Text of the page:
Sunday, 15 January 2012

The Start of MY Campaigning - Nowhere to turn for the Vulnerable



I have to accept that the majority of people still support cuts to public spending.http://ukpollingreport.co.uk/blog/archives/2945

I think that in a fuzzy, undefined way, most of them think the cuts will mainly come from dole scroungers, healthy cheats "on the sick", cutting extortionately high housing benefit enabling massive immigrant families to live in mansions in Mayfair and mopping up the rest, the catch all conscience salve of "efficiency savings."

We're talking about at least £83 Billions of cuts. I'm sure most of us don't have a clue about how much money £83 Billions actually is - well it's eye watering. If you believe a single word I write, then believe me, it's not coming from "efficiency savings" and a few scroungers. Remember, tax rises on top of this £83 Billions (mainly VAT) will only account for around £20 Billions. (Only!)

Of course, I am most passionate about cuts to disability and sickness benefits. So often, this group can't answer back, (literally) can't physically march endlessly up and down Whitehall, and they don't have the financial alternatives to benefits that healthy people do. I know it's easy to turn a blind eye, (no pun intended) or believe the oh-so-smooth Mr Cameron when he assures you that the "poorest and most vulnerable" will be protected, but it's just not true, and my Conservative, Lib Dem and Labour friends are united in their belief that this section of society are being scapegoated, let down and abandoned in a way that is truly sickening.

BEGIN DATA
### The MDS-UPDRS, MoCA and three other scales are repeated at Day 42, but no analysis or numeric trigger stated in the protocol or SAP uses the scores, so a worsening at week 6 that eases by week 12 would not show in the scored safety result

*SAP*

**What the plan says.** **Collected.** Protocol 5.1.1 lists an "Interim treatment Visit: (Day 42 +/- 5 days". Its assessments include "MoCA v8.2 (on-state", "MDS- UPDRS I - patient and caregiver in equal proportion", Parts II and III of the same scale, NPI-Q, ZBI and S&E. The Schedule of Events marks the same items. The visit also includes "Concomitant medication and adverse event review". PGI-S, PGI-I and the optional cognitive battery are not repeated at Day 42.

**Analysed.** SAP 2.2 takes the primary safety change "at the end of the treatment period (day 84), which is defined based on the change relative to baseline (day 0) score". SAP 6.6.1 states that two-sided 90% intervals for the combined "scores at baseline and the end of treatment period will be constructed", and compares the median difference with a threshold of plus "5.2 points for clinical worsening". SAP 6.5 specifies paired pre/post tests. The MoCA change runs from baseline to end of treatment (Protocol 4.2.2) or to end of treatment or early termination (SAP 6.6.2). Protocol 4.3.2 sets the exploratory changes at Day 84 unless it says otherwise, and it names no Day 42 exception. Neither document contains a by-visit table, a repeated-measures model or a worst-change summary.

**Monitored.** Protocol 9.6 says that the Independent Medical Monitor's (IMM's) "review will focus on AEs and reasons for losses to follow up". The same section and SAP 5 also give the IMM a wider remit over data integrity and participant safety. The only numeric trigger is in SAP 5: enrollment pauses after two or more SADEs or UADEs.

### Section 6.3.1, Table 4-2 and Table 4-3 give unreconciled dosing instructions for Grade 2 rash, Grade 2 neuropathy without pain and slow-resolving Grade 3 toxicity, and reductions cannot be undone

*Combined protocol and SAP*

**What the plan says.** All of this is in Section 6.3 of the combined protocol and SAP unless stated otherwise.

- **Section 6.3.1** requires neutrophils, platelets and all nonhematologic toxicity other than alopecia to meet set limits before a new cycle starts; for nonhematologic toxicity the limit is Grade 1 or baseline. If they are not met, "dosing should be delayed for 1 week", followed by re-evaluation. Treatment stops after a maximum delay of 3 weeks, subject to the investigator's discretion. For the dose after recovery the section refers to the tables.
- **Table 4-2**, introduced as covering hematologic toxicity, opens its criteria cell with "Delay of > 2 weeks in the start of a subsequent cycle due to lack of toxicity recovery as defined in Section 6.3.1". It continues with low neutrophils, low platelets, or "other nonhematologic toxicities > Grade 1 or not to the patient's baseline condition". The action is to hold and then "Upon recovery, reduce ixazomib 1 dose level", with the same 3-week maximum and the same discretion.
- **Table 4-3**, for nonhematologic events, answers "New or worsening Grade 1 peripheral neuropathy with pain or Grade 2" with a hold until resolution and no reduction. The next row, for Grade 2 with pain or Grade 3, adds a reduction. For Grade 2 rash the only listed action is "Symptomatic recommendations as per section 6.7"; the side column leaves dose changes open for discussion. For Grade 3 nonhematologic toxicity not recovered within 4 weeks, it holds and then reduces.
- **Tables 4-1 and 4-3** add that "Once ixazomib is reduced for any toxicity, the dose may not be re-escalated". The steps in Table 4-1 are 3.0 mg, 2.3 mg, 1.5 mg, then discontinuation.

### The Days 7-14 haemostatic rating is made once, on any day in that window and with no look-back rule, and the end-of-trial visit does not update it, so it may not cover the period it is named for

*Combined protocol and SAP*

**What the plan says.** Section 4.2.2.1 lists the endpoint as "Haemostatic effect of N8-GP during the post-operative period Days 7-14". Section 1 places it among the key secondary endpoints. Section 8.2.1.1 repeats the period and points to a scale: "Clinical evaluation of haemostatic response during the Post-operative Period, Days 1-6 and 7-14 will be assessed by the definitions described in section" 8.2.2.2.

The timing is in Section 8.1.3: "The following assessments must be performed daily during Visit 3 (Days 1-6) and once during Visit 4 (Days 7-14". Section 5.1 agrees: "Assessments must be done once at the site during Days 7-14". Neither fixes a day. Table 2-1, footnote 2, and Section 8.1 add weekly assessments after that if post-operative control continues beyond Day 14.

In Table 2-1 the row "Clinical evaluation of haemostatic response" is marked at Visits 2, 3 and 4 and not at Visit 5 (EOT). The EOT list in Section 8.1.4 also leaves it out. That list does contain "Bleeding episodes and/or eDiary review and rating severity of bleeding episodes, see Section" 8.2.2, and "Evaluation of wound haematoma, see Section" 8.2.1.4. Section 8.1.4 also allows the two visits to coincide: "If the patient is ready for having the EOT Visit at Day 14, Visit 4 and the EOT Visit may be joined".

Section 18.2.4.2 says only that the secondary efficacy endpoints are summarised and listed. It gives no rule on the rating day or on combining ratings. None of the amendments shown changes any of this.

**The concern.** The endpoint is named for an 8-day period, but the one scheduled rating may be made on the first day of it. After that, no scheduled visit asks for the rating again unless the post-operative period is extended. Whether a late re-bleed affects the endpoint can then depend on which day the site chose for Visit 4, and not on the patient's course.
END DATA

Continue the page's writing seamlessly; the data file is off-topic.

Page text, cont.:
This post won't be short and snappy. It might be a little detailed and specialist, but if you read it all, you'll find a litany of cuts that will make the world an impossible place for many of the most physically and mentally disabled in our society. I don't want to live in this cruel place and whatever your political persuasion, I think you'll agree. Get a cup of tea, find a quiet half hour, and please, please read this.


** ** ** ** ** ** ** ** ** **
Sarah and Keith are in their forties. They have two children, Oliver and Ruby. Oliver is 11 and Ruby is 9. Sarah used to be a Paralegal, but she developed MS 6 years ago. Keith was a Fireman. Oliver was born with severe physical and learning disabilities and is largely dependent for his care needs.

Keith had to first come to terms with his son's profound disability. Then he was dealt the double blow of finding that his wife too, had a progressive, degenerative illness that would shorten her life and slowly take her away from him. He faced a choice : Give up work and look after his family, or see his son and eventually his wife, go into care.